A second option is to use a private REIT in the same way one would use an LLC as the real estate holding vehicle. REITs are generally not taxed at the corporate level, but in effect, are treated like quasi pass-through entities as at least 90 percent of a REIT's net income must be distributed annually to its shareholders, who are then taxed at their respective individual tax rates on such dividend distributions. Under the Tax Act, REIT shareholders may take advantage of the QBI deduction, treating dividends attributable to operating income ("ordinary REIT dividends") as QBI. Importantly, REIT shareholders are not subject to the wage or basis limitations discussed above, allowing them to more easily obtain the full benefit of the QBI deduction.

However, there are certain drawbacks that should be considered before making the decision to structure as a private REIT. Namely, the costs associated with forming a REIT and maintaining its tax status are typically significantly higher when compared to an LLC that is taxed like a partnership, for example.

The most costly of the formation requirements is the 100 shareholder rule. In order to qualify as a REIT, REITs must have a minimum of 100 shareholders by around the thirtieth day of their second taxable year. To accomplish this, private REITs will often look to a third-party private placement agent to locate a sufficient number of shareholders, usually preferred shareholders, and to provide administrative support related to those shareholders (e.g., issuing dividend checks, fulfilling IRS reporting requirements, etc.). For its shareholder placement services, agents will charge a number of fees. To illustrate, the proceeds from the issuance of shares having a face value of $1,000 to 115 preferred shareholders will be $115,000. For its administrative services, the agent will generally charge a funding fee of $11,500 plus an initial fee of $1,000, and annual fees between $5,000 and $9,000. Thus, the cost in the first year may exceed $20,000, and there may be recurring annual costs of up to $9,000.

In addition to the 100 shareholder requirement, REITs are also subject to other requirements in order to maintain their preferential tax status. Principal among these are the quarterly asset test and annual income test. The asset test requires that at least 75 percent of a REIT's assets consist of real estate assets (land, buildings, and other improvements), cash, shares of other REITs, debt securities of public REITs, and government securities. The first prong of the two-pronged income test requires that 75 percent of a REIT's gross income be derived from certain real estate related sources (including rents from real property, gains from the sale of real property and interest income from debt secured by real property). The second prong requires that 95 percent of a REIT's gross income be derived from the sources qualifying under the first prong, plus interest income, dividend income and gain from the sale or disposition of stocks and securities. The costs of complying with these tests, primarily stemming from audit and tax return preparation fees, will vary, but can exceed $75,000 each year.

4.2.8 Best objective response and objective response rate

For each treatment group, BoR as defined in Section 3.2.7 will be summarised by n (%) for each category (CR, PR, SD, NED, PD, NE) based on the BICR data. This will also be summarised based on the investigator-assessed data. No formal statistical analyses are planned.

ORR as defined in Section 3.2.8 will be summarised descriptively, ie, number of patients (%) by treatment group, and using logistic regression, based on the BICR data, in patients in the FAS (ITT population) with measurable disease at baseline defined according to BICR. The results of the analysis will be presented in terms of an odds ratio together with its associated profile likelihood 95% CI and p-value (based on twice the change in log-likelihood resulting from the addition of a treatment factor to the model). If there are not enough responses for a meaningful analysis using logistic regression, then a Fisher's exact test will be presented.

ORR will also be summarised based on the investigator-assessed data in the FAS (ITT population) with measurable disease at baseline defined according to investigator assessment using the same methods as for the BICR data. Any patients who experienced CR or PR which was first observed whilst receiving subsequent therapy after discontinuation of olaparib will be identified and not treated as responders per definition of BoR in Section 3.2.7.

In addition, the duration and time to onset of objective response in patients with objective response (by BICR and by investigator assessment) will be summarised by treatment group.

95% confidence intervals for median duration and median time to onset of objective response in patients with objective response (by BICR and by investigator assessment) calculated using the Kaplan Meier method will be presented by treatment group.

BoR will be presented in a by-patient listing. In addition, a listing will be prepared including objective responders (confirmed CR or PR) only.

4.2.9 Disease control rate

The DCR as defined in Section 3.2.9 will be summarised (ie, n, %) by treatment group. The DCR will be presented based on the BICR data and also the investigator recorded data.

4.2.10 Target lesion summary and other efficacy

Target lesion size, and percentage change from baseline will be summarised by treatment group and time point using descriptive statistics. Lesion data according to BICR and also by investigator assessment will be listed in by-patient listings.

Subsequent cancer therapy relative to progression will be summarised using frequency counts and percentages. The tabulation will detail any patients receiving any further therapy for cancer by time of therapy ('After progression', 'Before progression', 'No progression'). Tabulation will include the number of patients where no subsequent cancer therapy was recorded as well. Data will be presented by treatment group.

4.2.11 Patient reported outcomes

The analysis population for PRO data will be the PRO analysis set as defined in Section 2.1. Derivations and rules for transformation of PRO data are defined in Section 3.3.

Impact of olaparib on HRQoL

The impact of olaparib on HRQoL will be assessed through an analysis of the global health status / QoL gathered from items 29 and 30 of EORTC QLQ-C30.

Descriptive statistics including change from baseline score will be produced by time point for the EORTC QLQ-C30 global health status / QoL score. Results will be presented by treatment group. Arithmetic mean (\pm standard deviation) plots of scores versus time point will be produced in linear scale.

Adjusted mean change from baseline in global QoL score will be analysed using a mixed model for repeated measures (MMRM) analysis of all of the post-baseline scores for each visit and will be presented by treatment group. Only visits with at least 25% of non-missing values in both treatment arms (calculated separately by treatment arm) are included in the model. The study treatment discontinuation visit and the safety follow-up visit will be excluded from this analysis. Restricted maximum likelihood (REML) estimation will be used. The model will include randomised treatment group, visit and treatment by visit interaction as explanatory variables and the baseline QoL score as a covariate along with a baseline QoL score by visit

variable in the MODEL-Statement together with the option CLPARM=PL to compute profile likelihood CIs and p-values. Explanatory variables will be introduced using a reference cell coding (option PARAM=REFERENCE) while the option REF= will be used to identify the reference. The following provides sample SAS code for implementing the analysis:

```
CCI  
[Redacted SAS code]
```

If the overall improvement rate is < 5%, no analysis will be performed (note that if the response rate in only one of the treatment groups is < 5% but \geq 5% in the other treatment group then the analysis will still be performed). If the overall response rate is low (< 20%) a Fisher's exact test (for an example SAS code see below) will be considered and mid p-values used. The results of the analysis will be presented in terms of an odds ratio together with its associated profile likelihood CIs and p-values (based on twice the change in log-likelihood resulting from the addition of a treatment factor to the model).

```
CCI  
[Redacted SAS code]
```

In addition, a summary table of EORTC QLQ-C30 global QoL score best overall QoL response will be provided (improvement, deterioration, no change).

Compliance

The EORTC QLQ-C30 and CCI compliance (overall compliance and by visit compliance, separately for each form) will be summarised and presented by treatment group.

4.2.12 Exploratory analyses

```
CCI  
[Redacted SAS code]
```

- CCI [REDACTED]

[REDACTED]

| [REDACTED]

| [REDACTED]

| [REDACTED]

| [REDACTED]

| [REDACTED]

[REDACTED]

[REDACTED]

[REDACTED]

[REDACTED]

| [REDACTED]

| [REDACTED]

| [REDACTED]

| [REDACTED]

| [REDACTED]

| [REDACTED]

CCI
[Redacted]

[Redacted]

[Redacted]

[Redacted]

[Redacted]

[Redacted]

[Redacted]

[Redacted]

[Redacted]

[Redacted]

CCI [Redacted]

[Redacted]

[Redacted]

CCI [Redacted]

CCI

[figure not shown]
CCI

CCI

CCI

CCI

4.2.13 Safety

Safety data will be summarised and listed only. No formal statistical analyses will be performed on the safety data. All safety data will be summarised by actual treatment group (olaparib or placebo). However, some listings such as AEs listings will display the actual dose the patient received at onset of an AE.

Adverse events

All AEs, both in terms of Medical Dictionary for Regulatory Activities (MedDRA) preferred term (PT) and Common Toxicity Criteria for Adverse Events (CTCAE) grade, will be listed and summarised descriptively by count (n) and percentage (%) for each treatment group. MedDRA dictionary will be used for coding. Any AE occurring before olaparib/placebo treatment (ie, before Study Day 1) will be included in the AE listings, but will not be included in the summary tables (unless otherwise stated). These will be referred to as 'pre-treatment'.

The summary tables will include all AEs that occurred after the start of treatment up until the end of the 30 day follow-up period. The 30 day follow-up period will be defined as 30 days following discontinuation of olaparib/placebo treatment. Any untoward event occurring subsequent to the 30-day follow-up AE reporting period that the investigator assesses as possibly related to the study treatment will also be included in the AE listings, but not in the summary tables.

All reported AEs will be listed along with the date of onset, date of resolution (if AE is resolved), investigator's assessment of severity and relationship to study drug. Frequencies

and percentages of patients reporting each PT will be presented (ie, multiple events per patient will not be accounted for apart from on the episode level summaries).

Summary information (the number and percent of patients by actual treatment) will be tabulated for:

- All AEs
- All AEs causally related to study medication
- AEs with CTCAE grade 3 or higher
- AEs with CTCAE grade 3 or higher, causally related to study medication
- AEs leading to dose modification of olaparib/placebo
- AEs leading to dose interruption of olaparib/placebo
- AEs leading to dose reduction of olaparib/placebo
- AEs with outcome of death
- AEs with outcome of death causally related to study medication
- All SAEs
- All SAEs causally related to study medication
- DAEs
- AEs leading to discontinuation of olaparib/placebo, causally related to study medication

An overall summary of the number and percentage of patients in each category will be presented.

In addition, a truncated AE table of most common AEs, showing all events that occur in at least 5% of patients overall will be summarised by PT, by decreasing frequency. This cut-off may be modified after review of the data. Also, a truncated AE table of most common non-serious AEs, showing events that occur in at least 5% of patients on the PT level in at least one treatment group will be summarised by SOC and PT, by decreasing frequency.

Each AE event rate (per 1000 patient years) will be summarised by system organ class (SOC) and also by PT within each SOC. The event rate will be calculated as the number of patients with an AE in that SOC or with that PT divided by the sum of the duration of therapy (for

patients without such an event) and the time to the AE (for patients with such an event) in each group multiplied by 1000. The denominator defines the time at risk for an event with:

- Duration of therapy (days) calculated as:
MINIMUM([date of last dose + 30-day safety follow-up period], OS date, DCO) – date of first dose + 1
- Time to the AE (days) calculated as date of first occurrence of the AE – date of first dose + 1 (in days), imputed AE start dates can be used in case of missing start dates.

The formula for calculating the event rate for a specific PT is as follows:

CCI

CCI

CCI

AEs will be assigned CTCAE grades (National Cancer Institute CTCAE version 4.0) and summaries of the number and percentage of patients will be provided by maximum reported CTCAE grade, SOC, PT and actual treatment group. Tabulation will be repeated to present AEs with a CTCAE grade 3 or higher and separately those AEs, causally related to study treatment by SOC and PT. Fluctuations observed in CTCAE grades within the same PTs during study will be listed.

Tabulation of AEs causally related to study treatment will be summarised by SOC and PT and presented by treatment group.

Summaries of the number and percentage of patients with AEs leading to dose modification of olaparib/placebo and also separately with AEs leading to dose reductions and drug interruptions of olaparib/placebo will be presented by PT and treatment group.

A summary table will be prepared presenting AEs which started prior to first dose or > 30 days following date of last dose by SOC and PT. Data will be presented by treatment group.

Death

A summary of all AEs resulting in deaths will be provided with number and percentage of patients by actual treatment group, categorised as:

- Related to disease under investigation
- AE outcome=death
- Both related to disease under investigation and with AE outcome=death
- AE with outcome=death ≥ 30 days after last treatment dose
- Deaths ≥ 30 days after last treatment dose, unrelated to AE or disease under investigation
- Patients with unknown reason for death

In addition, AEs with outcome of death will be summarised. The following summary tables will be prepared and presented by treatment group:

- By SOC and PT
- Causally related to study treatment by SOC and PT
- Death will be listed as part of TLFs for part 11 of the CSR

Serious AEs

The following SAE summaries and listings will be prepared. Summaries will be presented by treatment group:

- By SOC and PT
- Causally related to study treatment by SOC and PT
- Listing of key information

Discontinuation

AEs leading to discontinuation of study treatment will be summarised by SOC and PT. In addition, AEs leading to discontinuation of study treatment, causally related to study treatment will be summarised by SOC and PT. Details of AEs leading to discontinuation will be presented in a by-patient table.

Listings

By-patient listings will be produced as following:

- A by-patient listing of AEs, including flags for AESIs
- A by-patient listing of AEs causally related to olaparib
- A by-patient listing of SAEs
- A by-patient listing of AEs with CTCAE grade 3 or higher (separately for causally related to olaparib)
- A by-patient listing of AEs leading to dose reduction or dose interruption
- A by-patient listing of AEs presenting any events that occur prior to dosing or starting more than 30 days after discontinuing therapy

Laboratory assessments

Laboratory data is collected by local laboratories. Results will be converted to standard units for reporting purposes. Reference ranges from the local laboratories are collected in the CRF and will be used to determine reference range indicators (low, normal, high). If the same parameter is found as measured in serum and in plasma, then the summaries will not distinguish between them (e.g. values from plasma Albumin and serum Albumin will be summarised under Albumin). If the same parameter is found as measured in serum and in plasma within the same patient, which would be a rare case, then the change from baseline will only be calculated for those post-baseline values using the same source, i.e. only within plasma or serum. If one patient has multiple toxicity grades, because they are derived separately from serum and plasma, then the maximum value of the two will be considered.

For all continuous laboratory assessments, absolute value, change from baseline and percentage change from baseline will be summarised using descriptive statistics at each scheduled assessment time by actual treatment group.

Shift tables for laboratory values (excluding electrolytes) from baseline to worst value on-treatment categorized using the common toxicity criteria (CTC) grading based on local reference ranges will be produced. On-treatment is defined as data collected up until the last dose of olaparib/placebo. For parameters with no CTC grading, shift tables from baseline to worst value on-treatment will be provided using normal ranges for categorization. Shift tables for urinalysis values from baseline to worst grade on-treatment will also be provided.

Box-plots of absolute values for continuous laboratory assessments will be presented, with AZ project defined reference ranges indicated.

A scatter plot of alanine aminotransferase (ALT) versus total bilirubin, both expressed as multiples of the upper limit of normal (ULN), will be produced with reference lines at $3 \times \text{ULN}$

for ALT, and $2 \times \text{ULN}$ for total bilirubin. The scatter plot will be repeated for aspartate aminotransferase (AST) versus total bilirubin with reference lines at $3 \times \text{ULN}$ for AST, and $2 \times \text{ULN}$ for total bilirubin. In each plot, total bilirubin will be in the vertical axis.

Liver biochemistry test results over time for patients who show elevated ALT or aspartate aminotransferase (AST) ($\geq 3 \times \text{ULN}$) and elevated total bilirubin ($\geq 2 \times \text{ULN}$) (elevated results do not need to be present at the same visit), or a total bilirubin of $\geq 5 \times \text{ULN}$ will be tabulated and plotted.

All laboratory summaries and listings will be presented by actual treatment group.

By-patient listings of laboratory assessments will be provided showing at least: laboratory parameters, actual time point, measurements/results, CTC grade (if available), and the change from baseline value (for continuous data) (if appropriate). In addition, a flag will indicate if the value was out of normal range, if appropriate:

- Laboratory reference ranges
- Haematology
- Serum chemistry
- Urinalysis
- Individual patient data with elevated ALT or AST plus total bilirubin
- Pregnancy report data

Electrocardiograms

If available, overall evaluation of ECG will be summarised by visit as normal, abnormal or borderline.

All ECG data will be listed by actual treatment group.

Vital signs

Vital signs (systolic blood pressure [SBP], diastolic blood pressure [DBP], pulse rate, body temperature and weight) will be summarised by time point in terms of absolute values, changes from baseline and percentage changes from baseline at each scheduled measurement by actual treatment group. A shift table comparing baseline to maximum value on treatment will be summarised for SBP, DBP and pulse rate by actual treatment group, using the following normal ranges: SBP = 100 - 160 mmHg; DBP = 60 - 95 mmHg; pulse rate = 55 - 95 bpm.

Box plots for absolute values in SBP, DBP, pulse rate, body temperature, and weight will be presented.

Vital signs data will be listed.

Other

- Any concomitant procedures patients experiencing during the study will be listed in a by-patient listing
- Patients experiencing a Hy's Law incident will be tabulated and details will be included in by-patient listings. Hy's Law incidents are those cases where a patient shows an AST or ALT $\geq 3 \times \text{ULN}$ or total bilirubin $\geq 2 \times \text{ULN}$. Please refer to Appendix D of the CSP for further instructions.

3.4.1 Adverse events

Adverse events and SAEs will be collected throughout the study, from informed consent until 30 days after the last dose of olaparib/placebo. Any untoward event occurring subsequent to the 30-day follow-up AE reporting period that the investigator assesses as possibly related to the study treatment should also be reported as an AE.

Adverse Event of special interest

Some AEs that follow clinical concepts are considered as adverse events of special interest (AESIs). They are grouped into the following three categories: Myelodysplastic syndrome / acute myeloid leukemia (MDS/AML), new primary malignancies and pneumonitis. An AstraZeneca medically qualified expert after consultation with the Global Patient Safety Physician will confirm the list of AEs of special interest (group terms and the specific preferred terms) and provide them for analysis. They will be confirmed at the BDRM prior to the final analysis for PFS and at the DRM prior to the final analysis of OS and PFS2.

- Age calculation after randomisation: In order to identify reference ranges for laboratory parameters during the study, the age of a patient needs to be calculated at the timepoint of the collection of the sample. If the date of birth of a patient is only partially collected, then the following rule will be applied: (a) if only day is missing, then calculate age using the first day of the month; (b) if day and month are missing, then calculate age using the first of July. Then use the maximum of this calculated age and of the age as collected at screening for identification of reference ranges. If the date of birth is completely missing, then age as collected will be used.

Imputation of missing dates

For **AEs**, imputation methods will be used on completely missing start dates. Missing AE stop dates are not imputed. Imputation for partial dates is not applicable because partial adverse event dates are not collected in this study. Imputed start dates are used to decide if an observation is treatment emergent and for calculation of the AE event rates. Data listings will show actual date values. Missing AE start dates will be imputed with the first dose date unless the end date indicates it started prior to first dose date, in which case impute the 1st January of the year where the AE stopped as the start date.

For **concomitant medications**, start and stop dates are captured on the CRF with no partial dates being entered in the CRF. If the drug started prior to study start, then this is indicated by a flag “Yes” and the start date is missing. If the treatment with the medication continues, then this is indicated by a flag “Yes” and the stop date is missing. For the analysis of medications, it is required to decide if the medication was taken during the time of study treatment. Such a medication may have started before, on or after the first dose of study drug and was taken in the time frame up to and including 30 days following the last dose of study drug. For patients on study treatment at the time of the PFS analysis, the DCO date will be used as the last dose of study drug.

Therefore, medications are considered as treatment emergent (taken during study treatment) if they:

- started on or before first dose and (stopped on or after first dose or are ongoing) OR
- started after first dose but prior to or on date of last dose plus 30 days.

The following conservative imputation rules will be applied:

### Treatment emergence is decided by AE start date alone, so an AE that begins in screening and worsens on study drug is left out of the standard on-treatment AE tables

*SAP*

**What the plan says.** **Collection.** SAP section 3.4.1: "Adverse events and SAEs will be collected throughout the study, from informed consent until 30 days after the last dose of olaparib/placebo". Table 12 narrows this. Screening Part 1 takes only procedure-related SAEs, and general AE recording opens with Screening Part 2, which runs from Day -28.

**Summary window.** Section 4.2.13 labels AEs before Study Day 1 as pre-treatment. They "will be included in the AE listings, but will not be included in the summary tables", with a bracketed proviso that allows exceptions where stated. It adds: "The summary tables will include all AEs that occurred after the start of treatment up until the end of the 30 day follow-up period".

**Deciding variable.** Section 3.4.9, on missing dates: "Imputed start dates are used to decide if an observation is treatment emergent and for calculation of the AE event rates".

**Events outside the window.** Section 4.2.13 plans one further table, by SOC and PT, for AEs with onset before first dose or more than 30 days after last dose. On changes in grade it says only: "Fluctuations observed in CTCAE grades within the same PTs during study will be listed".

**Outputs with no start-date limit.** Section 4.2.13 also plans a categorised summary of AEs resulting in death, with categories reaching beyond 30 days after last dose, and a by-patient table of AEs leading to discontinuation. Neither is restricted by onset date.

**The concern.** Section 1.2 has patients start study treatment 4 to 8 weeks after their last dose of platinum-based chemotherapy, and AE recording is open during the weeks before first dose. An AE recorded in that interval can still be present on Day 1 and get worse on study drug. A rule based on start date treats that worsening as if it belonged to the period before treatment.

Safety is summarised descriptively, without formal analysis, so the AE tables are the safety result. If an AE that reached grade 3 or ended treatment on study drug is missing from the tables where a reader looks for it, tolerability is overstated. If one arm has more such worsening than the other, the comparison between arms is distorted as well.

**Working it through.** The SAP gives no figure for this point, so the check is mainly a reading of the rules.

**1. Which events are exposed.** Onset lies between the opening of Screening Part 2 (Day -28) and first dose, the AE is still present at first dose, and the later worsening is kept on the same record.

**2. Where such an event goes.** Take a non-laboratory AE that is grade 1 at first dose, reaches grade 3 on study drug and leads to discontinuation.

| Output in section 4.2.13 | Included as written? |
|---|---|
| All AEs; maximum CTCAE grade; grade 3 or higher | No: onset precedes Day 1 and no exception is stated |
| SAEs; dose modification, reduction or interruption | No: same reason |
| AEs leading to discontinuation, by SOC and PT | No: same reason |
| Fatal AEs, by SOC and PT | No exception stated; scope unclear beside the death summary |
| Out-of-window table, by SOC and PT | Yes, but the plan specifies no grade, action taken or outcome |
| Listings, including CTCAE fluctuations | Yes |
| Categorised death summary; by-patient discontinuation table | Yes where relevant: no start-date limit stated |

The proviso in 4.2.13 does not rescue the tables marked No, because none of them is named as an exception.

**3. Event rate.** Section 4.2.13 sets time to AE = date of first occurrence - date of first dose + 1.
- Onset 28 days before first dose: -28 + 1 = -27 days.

Further, the annual distribution requirement poses a potentially significant burden for certain types of projects, namely redevelopment and other project types where significant ongoing capital expenditures are anticipated and there is positive cash flow that is reinvested in the project.

REITs generally are unable to accrue capital reserves to meet upcoming needs without the imposition of tax. Because of this, where a project is producing significant net cash flows which would otherwise be held for on-going capital needs, the private REIT structure may not be more efficient than a partnership structure.

Accordingly, where a project is large enough and currently stabilized, a REIT structure has the potential to result in significant tax savings.

The decision whether or not to restructure a real estate business to take advantage of the QBI deduction will necessarily call for a fact-specific inquiry into the needs and demands of both the project and its investors. For additional information relating to the impact of the QBI deduction in your particular circumstances, or any other real estate or tax question or concern, please contact any of the authors mentioned below.

Originally published by Real Estate Finance & Investment.

The content of this article is intended to provide a general guide to the subject matter. Specialist advice should be sought about your specific circumstances.